One minute, the stadium was abuzz with chatter. West Indies were very much in the game - their death bowling had limited India to under 300 and with Nicholas Pooran and Roston Chase in the middle, they looked like they had it under control.
Then wickets fell like a pack of cards. Pooran. Chase. Carlos Brathwaite. Kemar Roach.
The crowd started to clear. It was an all too familiar feeling. It was an all too familiar sight. West Indies are almost always close, but somehow, almost always short.
"They say in the islands that the West Indies know how to lose," Gerald Ramkissoon, former chief curator and current maintenance head at Queen's Park Oval said. "Same old, same old West Indies," was the take of Ian Ramsey, part of the pitch staff at Queens Park Oval.
The team has been struggling for a while - they last won a bilateral ODI series in 2014, against Bangladesh. But experts and fans had renewed hope before the World Cup, particularly given a drawn series against England leading up to the event. The general perception was that the squad had the tools - with their deep and exciting batting line-up and the in-form pace attack - needed to succeed. Now, it was all about execution.
That's exactly where they failed, close to winning several matches but not going over the line. They were 15 runs short in their run chase against Australia, a heart-breaking five against New Zealand, and 23 against Sri Lanka. Those three results going their way could have meant a semi-final spot for the team.
"Again, we were in front today and then we found a way to give away our wickets, so it's just a matter of us now learning from our mistakes and trying to dig deeper," West Indies coach Floyd Reifer said after the defeat to India in the second ODI, which put them 1-0 behind in the three-match series with one game to go.
Captain Jason Holder has been saying that their main batting focus is taking time with the new ball, understanding the conditions, and then scoring runs at a steady pace. But that approach runs contrary to how many West Indies batsmen usually play - the slam-bang T20 style. And that's the style that has resulted in the batsmen, particularly the middle order, making careless shot choices.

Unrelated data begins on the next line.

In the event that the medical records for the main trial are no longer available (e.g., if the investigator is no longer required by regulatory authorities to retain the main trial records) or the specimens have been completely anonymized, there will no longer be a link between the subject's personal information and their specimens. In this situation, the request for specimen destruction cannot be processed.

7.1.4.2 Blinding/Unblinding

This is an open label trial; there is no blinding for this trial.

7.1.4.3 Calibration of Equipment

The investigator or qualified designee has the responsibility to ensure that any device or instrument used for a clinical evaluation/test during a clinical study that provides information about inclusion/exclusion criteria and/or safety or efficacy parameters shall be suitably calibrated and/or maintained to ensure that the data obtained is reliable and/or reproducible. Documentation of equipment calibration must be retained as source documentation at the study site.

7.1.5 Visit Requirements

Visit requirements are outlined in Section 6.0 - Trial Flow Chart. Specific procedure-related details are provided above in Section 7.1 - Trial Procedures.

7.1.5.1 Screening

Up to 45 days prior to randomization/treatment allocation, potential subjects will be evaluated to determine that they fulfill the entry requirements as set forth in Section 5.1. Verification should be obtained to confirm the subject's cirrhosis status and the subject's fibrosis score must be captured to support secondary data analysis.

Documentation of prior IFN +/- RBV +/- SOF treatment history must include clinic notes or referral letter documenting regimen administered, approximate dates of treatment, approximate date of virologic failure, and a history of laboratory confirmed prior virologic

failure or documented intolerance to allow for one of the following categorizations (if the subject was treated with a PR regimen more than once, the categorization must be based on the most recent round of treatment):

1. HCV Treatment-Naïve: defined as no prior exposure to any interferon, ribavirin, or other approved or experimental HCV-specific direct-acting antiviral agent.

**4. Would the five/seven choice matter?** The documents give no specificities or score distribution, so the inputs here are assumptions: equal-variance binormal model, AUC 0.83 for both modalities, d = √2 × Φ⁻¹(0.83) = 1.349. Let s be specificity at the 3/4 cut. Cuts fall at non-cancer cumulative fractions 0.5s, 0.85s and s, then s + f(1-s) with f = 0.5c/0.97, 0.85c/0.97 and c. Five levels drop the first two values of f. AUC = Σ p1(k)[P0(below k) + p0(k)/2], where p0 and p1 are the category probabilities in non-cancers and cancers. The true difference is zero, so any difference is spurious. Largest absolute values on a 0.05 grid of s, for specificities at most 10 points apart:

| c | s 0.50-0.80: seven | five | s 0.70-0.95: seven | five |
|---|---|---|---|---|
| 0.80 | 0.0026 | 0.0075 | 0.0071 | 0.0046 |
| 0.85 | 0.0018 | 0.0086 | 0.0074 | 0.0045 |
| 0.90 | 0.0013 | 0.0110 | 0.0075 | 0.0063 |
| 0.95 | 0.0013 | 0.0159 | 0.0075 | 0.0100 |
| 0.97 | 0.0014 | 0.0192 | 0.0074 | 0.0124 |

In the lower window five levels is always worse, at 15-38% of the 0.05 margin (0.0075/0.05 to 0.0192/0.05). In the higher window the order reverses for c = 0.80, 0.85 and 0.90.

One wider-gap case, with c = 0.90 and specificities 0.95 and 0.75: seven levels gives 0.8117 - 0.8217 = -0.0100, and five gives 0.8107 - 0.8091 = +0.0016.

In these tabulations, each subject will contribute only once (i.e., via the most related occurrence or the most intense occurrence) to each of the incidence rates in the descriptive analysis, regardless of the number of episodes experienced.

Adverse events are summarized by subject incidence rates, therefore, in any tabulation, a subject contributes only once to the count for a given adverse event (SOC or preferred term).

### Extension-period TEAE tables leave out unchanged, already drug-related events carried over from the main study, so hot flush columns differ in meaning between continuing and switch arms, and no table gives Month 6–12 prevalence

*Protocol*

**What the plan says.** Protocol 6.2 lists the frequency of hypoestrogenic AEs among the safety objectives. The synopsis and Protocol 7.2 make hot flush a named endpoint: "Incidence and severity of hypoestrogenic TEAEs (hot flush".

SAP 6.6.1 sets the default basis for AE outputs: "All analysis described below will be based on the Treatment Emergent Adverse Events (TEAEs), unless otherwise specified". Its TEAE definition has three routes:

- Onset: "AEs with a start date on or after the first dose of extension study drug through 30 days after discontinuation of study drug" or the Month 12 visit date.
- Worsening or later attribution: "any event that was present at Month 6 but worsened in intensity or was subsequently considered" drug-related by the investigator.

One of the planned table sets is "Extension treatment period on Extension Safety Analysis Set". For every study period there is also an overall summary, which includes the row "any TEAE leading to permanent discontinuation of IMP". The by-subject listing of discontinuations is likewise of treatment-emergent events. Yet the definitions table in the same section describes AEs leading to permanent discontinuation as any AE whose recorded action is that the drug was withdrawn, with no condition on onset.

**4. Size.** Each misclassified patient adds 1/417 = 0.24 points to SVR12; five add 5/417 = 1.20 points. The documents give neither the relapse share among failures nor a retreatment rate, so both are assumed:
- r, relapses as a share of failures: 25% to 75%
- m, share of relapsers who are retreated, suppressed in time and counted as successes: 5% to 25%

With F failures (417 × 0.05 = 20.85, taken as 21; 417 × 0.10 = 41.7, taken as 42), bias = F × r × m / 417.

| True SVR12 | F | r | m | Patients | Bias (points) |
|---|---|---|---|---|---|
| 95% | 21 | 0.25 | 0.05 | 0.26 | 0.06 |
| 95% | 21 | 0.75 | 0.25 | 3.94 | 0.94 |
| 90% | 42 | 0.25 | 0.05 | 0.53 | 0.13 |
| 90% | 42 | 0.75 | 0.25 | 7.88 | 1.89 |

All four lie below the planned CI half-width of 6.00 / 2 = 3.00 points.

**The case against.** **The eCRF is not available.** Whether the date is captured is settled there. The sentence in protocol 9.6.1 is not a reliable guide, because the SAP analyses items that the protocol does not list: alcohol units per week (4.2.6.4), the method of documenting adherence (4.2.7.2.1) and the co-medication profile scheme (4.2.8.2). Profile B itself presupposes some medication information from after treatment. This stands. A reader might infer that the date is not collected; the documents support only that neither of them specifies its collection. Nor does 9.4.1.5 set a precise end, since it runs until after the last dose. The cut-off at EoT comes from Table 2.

Ramkissoon reminisced about the time when West Indies had someone like Shivnarine Chanderpaul, whom bowlers would spend hours trying to dislodge.
"T20, especially CPL, Big Bash and IPL changed everything," Ramkissoon said. "Don't get me wrong, the current team, Pooran, (Evin) Lewis and (Shimron) Hetmyer, they have the ability and the game to take West Indies far, but it's about how you approach cricket, how you play the game."
Both Ramkissoon and Ramsey feel that the relative lack of experience in the line-up is crucial. "(Kieron) Pollard should have been in this series. He played in the IPL, he knows how most of the Indian players work, he was in good form - he would have helped players on the field, bowled and batted, we call him the triple threat in Trinidad," Ramkissoon said.
With Gayle's looming retirement, there is also the gaping hole that is West Indies' opening spot. Evin Lewis seems more or less set at the top, but without a solid partner, West Indies will struggle to build the foundation that Holder is keen on.
These are just some among a number of issues West Indies need to address sooner rather than later. After all, among the fans, the cricket public, and even the local press, there is continuing hope for the glory days of the 1970s and 1980s to return one day. If it is within reach, as some feel, the players need to do what they can to grab it.